This past February 19 was the International Day of Pink, a day where people all over the world stood up to bullying, prejudice, discrimination and homophobia.
The day started a few years ago, at a Nova Scotia high school, when a teen wore a pink shirt to school. A few of his schoolmates, who assumed his choice of clothing branded him as a homosexual, ridiculed the child.
Soon after the teen’s fellow peers decided to stand up to this prejudice, and all wore pink shirts to school, in a stand against the bullies.
The day is of much importance to students especially, since many gay teens are the subject of prejudice and discrimination in both high school and university.
Outside of high school and university, there is a lot of prejudice against gays in Canadian society. For example, a big story right now is Health Canada’s strict rules that make it near impossible for gay men to donate organs.
And now, since the rules were imposed, organ donations have dropped. Health Canada claims there is no evidence that the decline is in direct relation to the rules against gay men, which many protesters refer to as the “homophobic rule.”
The rules were imposed in December of 2007, quietly, when Health Canada, without any announcements, decided that any man who had had sex once with another man in the last five years would be banned from donating organs. The board already has a rule in place that prevents a man who has had sex with another man, even only once since 1979, from donating blood.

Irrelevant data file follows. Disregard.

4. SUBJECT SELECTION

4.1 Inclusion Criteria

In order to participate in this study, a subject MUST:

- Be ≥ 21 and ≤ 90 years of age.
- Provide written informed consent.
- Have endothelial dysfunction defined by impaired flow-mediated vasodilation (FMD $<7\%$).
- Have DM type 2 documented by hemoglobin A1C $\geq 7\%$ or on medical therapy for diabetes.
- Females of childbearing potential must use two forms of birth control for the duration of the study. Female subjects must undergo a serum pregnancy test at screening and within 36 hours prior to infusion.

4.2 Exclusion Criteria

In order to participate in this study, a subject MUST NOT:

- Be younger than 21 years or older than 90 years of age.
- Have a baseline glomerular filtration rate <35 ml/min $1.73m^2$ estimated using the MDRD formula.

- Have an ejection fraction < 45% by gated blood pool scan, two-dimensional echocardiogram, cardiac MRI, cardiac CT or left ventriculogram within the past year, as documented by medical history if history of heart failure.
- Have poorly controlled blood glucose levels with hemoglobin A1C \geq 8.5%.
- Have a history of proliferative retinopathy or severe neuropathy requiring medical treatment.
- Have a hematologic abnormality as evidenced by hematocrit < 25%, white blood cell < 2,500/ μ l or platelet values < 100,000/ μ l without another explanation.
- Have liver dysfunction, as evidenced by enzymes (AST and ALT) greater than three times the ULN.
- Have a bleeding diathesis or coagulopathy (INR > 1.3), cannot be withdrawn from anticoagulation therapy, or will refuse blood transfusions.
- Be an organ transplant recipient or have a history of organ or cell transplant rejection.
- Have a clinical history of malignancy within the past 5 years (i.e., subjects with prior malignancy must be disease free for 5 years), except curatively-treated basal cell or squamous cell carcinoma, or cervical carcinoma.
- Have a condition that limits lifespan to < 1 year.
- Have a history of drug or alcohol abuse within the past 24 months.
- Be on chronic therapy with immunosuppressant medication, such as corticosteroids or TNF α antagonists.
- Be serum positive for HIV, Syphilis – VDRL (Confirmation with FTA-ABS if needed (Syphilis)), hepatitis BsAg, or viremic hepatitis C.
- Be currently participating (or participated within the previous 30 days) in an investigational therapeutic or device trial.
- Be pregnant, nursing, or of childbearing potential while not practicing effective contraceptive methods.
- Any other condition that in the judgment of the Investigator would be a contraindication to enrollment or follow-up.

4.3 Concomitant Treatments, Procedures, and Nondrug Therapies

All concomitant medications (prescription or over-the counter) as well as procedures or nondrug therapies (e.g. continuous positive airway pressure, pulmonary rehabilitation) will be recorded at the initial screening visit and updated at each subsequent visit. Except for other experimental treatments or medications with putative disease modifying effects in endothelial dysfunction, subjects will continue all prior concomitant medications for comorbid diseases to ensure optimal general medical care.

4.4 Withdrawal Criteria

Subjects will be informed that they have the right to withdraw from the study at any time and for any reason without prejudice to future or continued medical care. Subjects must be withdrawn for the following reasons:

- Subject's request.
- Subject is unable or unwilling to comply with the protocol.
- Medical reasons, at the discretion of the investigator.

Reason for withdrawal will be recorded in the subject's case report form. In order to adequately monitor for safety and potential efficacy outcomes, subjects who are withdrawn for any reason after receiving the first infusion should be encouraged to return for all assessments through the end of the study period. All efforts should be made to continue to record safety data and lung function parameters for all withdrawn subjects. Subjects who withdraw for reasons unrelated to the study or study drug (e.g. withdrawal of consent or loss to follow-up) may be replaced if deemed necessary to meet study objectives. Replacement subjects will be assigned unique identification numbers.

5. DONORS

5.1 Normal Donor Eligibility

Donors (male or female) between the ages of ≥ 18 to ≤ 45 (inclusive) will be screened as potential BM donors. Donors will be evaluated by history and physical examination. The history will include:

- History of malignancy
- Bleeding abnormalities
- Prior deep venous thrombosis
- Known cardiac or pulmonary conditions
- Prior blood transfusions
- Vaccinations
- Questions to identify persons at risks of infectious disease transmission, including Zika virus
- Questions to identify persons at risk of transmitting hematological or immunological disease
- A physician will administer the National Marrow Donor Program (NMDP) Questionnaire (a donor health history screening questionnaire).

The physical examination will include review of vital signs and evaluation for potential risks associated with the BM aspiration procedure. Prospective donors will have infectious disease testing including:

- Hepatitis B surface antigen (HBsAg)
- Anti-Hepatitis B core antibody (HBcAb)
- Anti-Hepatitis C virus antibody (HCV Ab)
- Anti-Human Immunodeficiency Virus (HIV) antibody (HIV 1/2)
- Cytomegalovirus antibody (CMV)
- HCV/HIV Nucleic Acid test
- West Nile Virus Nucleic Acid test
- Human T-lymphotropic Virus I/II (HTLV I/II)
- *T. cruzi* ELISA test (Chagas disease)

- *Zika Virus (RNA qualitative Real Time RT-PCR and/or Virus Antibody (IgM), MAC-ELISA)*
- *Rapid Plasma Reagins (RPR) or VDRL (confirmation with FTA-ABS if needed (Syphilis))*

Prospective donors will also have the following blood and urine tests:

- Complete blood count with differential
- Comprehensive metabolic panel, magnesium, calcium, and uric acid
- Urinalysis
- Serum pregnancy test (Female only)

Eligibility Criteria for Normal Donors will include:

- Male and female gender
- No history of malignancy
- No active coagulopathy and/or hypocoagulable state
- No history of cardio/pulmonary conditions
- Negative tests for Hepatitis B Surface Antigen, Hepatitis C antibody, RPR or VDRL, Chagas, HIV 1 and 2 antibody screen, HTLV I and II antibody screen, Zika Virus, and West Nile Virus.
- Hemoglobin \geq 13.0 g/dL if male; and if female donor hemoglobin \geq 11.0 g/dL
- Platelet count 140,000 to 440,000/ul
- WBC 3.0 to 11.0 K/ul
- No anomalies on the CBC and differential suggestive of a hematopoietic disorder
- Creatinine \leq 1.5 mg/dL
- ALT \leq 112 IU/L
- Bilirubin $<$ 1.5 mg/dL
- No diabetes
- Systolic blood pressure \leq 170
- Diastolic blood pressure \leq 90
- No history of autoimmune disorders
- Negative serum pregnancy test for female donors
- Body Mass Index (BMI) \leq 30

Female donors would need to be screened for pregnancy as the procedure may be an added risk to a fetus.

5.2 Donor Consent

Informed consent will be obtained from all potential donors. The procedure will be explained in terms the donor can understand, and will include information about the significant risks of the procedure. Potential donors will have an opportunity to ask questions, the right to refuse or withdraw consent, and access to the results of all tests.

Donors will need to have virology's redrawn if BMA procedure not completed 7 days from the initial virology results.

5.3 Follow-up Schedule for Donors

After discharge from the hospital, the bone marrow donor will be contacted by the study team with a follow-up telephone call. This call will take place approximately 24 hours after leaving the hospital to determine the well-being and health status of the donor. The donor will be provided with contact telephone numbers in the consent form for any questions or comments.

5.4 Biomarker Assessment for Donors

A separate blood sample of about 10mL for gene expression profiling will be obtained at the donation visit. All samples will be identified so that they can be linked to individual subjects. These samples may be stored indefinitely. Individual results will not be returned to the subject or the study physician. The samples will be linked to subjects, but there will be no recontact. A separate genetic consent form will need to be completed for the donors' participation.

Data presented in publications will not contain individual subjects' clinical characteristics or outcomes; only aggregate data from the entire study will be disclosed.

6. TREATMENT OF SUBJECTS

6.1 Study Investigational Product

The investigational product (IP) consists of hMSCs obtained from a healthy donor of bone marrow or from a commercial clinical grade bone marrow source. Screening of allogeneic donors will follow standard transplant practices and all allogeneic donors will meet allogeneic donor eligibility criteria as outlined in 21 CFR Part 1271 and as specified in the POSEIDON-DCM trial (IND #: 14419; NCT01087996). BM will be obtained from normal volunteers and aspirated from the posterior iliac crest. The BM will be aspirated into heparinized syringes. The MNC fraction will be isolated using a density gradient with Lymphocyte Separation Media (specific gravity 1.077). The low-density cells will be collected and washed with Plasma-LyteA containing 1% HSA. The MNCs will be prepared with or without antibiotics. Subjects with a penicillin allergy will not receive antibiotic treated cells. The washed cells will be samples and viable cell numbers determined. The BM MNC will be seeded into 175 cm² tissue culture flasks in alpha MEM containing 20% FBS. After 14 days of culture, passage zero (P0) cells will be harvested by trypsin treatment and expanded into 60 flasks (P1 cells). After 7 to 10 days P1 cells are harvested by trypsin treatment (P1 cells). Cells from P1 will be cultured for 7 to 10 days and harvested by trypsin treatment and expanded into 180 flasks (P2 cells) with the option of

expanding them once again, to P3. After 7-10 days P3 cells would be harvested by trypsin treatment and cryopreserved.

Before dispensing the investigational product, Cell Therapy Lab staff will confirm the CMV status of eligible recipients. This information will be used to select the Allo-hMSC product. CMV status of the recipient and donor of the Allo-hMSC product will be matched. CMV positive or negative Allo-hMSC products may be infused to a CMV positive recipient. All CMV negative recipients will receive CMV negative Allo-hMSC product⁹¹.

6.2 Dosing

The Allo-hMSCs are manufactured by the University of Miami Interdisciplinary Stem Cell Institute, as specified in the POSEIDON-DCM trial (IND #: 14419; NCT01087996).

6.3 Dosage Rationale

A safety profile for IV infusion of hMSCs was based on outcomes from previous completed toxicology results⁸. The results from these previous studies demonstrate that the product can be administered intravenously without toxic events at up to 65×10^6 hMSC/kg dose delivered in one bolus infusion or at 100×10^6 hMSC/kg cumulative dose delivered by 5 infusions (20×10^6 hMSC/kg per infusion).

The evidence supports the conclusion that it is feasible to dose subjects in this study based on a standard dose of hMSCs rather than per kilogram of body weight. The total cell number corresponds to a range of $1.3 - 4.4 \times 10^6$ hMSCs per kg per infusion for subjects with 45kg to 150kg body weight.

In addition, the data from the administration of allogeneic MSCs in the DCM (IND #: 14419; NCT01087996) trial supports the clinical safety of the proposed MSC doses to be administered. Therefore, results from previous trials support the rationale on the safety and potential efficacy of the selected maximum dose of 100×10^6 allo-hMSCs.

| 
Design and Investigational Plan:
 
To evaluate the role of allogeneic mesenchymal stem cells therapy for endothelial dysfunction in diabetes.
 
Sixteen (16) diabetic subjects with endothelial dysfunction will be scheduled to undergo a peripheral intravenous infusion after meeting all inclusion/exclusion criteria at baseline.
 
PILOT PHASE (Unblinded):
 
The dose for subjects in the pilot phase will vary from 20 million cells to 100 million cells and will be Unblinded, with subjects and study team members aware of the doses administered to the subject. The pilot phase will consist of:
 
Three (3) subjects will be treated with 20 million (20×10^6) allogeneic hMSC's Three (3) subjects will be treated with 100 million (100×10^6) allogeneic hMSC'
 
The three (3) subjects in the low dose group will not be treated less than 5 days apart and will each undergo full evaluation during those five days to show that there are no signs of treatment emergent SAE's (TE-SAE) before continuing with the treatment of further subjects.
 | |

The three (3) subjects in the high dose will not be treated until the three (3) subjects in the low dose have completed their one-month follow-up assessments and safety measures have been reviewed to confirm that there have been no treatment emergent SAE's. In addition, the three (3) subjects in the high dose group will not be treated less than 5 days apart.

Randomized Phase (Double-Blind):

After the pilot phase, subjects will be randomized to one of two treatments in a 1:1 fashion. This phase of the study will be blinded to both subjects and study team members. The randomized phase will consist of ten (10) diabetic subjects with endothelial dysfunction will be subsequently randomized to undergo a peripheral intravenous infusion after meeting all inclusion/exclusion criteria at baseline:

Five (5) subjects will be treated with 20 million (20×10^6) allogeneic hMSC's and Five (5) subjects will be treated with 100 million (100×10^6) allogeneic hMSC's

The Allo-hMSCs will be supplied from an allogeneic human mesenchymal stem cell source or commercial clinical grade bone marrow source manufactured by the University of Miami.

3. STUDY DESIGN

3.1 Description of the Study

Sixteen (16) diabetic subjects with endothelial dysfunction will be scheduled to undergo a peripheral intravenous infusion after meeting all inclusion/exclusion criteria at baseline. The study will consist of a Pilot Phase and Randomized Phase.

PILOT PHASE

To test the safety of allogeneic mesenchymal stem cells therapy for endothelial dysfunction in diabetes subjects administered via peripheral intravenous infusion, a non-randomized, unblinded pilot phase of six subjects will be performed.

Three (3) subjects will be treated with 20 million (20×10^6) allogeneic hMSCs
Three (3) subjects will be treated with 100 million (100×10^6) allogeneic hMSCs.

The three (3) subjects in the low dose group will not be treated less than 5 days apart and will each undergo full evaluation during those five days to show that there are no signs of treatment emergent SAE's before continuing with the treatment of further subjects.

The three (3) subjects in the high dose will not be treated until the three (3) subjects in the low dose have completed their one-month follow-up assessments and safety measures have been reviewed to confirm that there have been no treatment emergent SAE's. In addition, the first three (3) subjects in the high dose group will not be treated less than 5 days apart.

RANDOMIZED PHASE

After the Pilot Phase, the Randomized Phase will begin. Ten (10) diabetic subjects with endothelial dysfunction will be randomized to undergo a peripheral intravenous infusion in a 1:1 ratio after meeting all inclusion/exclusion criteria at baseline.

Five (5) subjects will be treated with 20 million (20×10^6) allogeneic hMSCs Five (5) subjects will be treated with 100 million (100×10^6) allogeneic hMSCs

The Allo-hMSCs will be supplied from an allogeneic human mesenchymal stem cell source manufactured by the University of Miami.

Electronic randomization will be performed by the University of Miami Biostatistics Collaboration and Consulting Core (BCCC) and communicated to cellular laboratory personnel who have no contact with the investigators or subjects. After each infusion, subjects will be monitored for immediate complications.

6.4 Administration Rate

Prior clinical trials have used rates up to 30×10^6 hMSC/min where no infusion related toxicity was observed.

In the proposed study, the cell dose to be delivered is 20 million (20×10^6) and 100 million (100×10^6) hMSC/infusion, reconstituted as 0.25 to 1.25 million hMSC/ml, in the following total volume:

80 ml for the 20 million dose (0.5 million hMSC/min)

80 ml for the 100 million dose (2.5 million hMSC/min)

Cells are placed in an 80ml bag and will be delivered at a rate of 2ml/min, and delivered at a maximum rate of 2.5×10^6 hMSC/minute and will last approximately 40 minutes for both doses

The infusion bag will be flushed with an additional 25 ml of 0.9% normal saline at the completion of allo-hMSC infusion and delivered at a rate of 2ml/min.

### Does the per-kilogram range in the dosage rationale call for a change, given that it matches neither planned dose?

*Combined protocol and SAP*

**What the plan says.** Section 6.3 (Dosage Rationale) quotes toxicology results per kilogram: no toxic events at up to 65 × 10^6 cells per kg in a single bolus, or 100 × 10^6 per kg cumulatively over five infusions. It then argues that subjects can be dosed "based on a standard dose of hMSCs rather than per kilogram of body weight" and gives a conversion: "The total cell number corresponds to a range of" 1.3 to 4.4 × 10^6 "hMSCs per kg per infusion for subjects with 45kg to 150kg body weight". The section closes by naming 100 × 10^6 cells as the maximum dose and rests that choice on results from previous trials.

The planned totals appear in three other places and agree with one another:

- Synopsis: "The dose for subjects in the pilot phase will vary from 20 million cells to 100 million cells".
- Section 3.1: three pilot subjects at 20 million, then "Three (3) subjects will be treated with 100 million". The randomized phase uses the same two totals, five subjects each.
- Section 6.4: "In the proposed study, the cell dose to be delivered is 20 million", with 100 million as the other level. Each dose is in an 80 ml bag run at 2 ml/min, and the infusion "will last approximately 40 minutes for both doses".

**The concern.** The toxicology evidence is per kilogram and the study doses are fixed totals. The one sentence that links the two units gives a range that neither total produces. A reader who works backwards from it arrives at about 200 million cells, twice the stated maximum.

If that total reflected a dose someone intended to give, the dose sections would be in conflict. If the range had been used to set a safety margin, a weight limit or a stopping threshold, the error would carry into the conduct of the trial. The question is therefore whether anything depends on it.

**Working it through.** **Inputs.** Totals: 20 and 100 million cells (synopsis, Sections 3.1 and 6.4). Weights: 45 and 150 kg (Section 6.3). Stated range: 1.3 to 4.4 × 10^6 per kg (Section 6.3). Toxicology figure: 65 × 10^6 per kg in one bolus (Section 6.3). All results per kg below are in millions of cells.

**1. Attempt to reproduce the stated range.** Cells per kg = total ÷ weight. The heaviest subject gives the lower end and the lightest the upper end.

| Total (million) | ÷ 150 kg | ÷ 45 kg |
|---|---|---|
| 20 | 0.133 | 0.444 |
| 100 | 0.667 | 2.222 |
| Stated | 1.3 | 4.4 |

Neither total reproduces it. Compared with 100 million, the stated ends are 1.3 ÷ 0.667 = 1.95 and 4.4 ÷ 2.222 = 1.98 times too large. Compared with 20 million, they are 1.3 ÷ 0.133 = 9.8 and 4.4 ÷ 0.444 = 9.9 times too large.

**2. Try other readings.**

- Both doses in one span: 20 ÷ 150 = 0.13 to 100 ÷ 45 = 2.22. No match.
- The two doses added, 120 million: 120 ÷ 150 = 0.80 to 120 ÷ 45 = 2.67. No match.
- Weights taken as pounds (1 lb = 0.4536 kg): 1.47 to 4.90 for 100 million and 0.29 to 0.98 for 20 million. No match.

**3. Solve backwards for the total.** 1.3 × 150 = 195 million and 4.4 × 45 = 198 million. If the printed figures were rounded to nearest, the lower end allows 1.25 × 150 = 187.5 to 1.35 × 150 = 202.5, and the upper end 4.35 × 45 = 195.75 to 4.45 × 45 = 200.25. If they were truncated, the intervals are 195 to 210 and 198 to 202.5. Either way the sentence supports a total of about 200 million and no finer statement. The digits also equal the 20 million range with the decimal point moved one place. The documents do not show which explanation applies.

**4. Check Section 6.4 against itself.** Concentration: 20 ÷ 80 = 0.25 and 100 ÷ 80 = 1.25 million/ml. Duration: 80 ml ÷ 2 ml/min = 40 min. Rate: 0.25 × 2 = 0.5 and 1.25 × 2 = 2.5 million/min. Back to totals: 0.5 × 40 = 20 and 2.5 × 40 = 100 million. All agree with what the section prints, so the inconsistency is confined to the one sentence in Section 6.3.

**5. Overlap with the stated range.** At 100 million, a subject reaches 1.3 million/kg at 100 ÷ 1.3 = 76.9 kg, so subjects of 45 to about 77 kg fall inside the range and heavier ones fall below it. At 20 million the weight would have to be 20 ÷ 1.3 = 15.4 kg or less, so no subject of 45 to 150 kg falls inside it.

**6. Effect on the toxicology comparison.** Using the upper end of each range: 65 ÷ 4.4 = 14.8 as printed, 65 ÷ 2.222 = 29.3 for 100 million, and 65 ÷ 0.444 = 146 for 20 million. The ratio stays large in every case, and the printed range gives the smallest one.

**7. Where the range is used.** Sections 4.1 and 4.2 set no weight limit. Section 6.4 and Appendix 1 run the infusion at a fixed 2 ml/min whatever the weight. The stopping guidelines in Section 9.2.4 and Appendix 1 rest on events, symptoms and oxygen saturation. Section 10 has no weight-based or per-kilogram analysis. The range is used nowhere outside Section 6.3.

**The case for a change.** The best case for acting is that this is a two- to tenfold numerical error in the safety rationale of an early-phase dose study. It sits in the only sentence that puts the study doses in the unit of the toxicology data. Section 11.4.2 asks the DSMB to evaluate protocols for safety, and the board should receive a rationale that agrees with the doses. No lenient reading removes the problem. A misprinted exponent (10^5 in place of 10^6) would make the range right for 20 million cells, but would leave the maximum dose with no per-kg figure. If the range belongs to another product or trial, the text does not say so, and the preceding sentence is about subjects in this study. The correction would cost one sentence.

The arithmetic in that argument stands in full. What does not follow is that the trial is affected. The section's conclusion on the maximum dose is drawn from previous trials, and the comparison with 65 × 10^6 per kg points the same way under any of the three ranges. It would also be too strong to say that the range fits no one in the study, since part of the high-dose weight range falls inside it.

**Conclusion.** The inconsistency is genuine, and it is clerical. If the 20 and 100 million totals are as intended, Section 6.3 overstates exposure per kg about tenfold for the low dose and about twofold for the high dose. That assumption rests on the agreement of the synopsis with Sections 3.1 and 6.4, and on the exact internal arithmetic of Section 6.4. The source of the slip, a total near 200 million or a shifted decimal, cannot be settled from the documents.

Gary Levy, the director of Canada’s largest organ transplant program at the Toronto University Health Network said that the drop in organ donations caused deaths in Canada, up to “150” he said.
He also said that he worked with the federal government trying to prevent the ruling, specifically telling them that it did nothing to ensure safety.
The organs aren’t officially banned, since men who haven’t had sex with another man in five years are free to donate. But that means all sexually active gay men, regardless of their HIV status, are not allowed to donate. That is certainly discrimination, especially if the director of the largest organ transplant program in Canada says these rules to nothing to ensure safety or increase it.
Standing Against Queer Discrimination, a grassroots anti-prejudice organization has taken a real issue with this ruling.
Health Canada issued a statement saying that the measures were taken to “reassure the public.”
SAQD takes particular issue with this statement, taking it as referring to gay men as a dangerous societal group.